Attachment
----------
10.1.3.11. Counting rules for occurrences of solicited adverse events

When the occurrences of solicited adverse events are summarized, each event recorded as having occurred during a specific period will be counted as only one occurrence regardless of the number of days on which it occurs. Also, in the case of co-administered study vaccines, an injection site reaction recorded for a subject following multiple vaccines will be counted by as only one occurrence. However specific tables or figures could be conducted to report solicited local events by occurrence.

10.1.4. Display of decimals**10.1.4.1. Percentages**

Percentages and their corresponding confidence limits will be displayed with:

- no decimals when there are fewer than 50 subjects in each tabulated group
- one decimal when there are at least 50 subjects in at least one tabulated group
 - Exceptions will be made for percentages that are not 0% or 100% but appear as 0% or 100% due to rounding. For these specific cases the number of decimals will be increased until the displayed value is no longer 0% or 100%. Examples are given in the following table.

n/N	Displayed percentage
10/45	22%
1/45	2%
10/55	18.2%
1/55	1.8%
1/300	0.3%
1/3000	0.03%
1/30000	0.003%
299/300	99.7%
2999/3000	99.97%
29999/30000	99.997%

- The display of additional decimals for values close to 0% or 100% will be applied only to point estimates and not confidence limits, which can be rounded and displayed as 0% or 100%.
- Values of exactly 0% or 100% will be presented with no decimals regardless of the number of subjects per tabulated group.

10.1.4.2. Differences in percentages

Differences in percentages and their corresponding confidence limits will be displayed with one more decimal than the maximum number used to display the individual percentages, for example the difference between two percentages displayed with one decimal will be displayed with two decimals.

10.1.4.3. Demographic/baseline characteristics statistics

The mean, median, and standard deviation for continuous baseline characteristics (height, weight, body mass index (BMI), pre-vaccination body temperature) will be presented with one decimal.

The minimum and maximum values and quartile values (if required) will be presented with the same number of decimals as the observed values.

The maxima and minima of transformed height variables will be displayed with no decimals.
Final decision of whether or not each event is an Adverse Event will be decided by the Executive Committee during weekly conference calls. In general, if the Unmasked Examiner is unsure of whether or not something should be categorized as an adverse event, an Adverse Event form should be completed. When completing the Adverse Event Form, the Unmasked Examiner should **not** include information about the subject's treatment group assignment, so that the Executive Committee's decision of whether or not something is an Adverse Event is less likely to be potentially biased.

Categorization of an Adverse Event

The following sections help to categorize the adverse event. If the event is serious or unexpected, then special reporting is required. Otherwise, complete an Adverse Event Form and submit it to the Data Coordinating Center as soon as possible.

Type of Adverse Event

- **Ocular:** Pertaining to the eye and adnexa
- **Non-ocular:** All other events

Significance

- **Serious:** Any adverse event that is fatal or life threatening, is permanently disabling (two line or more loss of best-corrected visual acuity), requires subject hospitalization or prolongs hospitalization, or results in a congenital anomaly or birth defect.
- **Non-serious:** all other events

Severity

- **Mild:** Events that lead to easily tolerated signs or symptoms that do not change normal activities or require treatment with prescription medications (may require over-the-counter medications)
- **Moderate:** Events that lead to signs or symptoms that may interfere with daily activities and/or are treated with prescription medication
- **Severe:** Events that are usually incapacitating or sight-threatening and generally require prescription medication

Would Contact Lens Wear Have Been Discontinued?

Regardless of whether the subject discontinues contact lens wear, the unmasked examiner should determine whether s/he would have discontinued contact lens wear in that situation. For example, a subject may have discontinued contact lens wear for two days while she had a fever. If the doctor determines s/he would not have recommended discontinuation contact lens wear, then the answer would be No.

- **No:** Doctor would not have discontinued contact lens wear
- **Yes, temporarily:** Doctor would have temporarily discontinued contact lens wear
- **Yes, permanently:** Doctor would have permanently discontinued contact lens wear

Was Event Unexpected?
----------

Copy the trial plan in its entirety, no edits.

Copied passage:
10.1.3.11. Counting rules for occurrences of solicited adverse events

When the occurrences of solicited adverse events are summarized, each event recorded as having occurred during a specific period will be counted as only one occurrence regardless of the number of days on which it occurs. Also, in the case of co-administered study vaccines, an injection site reaction recorded for a subject following multiple vaccines will be counted by as only one occurrence. However specific tables or figures could be conducted to report solicited local events by occurrence.

10.1.4. Display of decimals**10.1.4.1. Percentages**

Percentages and their corresponding confidence limits will be displayed with:

- no decimals when there are fewer than 50 subjects in each tabulated group
- one decimal when there are at least 50 subjects in at least one tabulated group
 - Exceptions will be made for percentages that are not 0% or 100% but appear as 0% or 100% due to rounding. For these specific cases the number of decimals will be increased until the displayed value is no longer 0% or 100%. Examples are given in the following table.

n/N	Displayed percentage
10/45	22%
1/45	2%
10/55	18.2%
1/55	1.8%
1/300	0.3%
1/3000	0.03%
1/30000	0.003%
299/300	99.7%
2999/3000	99.97%
29999/30000	99.997%

- The display of additional decimals for values close to 0% or 100% will be applied only to point estimates and not confidence limits, which can be rounded and displayed as 0% or 100%.
- Values of exactly 0% or 100% will be presented with no decimals regardless of the number of subjects per tabulated group.

10.1.4.2. Differences in percentages

Differences in percentages and their corresponding confidence limits will be displayed with one more decimal than the maximum number used to display the individual percentages, for example the difference between two percentages displayed with one decimal will be displayed with two decimals.

10.1.4.3. Demographic/baseline characteristics statistics

The mean, median, and standard deviation for continuous baseline characteristics (height, weight, body mass index (BMI), pre-vaccination body temperature) will be presented with one decimal.

The minimum and maximum values and quartile values (if required) will be presented with the same number of decimals as the observed values.

The maxima and minima of transformed height variables will be displayed with no decimals.
Final decision of whether or not each event is an Adverse Event will be decided by the Executive Committee during weekly conference calls. In general, if the Unmasked Examiner is unsure of whether or not something should be categorized as an adverse event, an Adverse Event form should be completed. When completing the Adverse Event Form, the Unmasked Examiner should **not** include information about the subject's treatment group assignment, so that the Executive Committee's decision of whether or not something is an Adverse Event is less likely to be potentially biased.

Categorization of an Adverse Event

The following sections help to categorize the adverse event. If the event is serious or unexpected, then special reporting is required. Otherwise, complete an Adverse Event Form and submit it to the Data Coordinating Center as soon as possible.

Type of Adverse Event

- **Ocular:** Pertaining to the eye and adnexa
- **Non-ocular:** All other events

Significance

- **Serious:** Any adverse event that is fatal or life threatening, is permanently disabling (two line or more loss of best-corrected visual acuity), requires subject hospitalization or prolongs hospitalization, or results in a congenital anomaly or birth defect.
- **Non-serious:** all other events

Severity

- **Mild:** Events that lead to easily tolerated signs or symptoms that do not change normal activities or require treatment with prescription medications (may require over-the-counter medications)
- **Moderate:** Events that lead to signs or symptoms that may interfere with daily activities and/or are treated with prescription medication
- **Severe:** Events that are usually incapacitating or sight-threatening and generally require prescription medication

Would Contact Lens Wear Have Been Discontinued?

Regardless of whether the subject discontinues contact lens wear, the unmasked examiner should determine whether s/he would have discontinued contact lens wear in that situation. For example, a subject may have discontinued contact lens wear for two days while she had a fever. If the doctor determines s/he would not have recommended discontinuation contact lens wear, then the answer would be No.

- **No:** Doctor would not have discontinued contact lens wear
- **Yes, temporarily:** Doctor would have temporarily discontinued contact lens wear
- **Yes, permanently:** Doctor would have permanently discontinued contact lens wear

Was Event Unexpected?